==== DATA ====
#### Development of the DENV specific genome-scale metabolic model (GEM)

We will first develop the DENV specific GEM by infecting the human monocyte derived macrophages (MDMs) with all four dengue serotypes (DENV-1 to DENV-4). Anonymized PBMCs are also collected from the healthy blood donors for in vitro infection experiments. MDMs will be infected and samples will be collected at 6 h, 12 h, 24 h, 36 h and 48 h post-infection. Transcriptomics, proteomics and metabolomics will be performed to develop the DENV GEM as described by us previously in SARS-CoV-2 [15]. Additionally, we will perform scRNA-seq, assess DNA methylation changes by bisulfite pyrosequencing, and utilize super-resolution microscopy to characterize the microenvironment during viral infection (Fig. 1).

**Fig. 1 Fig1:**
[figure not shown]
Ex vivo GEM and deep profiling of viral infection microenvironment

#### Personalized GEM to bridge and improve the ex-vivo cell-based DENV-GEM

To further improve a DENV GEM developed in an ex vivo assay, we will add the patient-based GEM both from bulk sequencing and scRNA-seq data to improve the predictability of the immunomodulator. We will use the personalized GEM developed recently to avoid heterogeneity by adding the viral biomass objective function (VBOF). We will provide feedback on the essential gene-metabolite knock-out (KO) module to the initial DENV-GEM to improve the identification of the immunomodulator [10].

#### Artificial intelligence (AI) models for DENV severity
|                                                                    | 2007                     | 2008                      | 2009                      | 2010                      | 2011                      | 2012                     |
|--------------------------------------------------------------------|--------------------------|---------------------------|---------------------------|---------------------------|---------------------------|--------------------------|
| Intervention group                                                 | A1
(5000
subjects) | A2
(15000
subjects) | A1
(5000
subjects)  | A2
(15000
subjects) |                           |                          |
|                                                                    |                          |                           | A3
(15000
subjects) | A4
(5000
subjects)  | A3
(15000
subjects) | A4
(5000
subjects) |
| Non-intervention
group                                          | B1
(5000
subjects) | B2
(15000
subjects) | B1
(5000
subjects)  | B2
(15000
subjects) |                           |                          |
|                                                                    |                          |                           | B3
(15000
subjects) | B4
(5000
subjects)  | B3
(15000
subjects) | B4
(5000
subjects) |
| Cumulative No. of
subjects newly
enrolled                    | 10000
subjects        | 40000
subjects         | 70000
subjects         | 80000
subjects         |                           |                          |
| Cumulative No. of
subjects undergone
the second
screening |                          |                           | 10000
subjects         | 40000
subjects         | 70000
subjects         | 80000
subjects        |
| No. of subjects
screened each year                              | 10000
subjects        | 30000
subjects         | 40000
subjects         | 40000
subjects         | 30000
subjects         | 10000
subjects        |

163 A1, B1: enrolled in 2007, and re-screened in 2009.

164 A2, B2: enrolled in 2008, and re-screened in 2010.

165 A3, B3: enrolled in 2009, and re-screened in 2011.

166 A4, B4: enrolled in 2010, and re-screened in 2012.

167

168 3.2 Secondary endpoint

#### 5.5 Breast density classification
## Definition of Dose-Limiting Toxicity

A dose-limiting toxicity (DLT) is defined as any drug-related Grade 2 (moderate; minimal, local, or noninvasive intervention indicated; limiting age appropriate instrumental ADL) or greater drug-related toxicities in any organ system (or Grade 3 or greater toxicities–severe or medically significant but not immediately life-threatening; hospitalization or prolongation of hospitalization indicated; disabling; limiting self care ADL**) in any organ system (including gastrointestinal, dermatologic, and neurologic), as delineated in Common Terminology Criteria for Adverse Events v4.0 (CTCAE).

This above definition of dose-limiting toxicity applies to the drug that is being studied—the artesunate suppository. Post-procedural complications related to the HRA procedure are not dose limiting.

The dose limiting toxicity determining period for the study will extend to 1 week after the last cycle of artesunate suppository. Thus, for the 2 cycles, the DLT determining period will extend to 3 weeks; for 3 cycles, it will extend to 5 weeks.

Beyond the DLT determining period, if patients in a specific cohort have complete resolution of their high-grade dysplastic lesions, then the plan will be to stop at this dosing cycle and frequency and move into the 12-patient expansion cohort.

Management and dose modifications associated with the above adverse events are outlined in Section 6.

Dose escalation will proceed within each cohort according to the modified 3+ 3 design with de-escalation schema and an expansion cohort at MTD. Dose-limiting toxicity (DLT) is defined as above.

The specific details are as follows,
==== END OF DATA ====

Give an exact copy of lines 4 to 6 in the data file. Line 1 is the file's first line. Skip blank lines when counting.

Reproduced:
[figure not shown]
Ex vivo GEM and deep profiling of viral infection microenvironment

#### Personalized GEM to bridge and improve the ex-vivo cell-based DENV-GEM